Trogu, D.; Buosi, C.; Ruju, A.; Porta, M.; Ibba, A., and De Muro, S., 2020. What happens to a Mediterranean microtidal wave-dominated beach during significant storm events? The morphological response of a natural Sardinian beach (western Mediterranean). In: Malvárez, G. and Navas, F. (eds.), Global Coastal Issues of 2020. Journal of Coastal Research, Special Issue No. 95, pp. 695-700. Coconut Creek (Florida), ISSN 0749-0208.

The short-term effects of storm events on the coastline morphology of natural, microtidal, wave dominated beaches located in the western Mediterranean are still poorly documented. Since one of the most visible consequences of a warming climate is an increase in the intensity and frequency of extreme weather conditions, it appears important to know the response of natural and urban beaches to these storm events.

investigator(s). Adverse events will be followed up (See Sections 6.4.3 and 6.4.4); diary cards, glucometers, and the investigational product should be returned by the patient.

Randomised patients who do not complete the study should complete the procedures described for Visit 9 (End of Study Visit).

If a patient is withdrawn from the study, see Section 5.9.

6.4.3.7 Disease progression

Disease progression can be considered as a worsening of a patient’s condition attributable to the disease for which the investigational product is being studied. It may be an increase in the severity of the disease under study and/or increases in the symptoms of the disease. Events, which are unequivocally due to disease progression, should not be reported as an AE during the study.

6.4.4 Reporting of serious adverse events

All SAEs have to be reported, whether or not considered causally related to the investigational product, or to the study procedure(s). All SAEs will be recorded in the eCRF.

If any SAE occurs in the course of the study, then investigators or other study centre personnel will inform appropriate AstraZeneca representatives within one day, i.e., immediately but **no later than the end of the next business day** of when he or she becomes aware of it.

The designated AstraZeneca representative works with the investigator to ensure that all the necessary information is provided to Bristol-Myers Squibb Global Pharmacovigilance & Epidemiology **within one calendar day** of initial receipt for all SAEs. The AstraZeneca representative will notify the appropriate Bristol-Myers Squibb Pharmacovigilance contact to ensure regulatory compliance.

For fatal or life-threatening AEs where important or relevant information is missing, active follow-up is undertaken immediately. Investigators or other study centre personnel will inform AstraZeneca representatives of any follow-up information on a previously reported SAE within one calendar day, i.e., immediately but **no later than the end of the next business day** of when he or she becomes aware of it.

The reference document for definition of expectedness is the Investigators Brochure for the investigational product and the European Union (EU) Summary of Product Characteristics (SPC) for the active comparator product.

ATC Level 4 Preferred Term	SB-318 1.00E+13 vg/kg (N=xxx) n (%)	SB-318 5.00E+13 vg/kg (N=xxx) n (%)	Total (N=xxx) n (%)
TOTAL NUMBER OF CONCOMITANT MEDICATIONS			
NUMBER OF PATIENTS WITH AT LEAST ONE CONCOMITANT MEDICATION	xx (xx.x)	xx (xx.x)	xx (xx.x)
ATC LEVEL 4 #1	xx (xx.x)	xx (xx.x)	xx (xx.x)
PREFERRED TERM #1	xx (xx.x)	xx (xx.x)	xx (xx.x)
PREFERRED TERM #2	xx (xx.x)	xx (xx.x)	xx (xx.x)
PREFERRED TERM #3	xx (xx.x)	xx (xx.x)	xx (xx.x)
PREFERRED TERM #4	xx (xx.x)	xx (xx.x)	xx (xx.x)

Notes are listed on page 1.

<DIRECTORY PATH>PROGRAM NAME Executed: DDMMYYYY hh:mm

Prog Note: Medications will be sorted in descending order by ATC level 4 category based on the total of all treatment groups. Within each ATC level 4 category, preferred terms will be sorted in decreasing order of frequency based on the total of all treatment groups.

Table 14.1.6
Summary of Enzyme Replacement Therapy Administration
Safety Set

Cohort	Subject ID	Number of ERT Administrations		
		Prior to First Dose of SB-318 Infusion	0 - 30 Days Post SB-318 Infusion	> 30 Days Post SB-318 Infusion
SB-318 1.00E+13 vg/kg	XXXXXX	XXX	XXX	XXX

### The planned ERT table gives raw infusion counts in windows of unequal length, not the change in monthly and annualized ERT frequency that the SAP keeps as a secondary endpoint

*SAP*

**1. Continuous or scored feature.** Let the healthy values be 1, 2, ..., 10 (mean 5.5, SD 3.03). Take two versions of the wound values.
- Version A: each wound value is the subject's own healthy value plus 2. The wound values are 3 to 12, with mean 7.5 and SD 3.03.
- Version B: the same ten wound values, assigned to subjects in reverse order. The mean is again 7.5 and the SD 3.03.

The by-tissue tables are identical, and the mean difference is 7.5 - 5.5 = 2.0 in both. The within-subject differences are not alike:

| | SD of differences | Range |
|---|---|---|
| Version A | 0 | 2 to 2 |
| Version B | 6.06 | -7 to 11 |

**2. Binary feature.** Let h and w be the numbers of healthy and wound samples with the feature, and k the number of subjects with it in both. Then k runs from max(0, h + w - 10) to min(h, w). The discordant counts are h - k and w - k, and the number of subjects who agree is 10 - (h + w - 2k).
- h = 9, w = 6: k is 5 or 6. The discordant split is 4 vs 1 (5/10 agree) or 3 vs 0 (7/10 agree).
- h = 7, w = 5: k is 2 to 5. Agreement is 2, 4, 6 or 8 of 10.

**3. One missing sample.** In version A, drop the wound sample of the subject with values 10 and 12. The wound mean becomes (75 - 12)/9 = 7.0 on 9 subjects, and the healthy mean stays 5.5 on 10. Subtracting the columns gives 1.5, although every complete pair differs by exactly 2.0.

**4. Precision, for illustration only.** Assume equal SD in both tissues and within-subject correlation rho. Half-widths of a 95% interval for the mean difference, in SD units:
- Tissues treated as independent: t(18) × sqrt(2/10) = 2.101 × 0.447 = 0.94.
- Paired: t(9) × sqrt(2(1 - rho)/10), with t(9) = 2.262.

The spatial shoreline variability of a natural Sardinian beach was assessed in our study, based on video camera monitoring data from August 2013 to August 2015 along a 0.3 km stretch of sandy beach. This methodology has been applied in the SW coastal sector of Sardinia where severe storm events mainly related to southwesterly winds (about 50 km/h on average) can induce important morphological changes. These include shoreline retreat/progradation, erosion, beach rotation, reconfiguration of nearshore bars and the deposition of significant seagrass beach-cast litters. Our study showed an erosion and a consequent accretion of the studied beach of about 20 m in two days after the event (SW wind and waves) as a result of the deposition of the Posidonia oceanica beach-cast litter. This morphological response induced by storm events is crucial for coastal managers to plan beach management (for example beach cleaning practice), to prevent coastal risk and to understand the importance of seagrass berm deposition in the formation of natural Mediterranean beaches.

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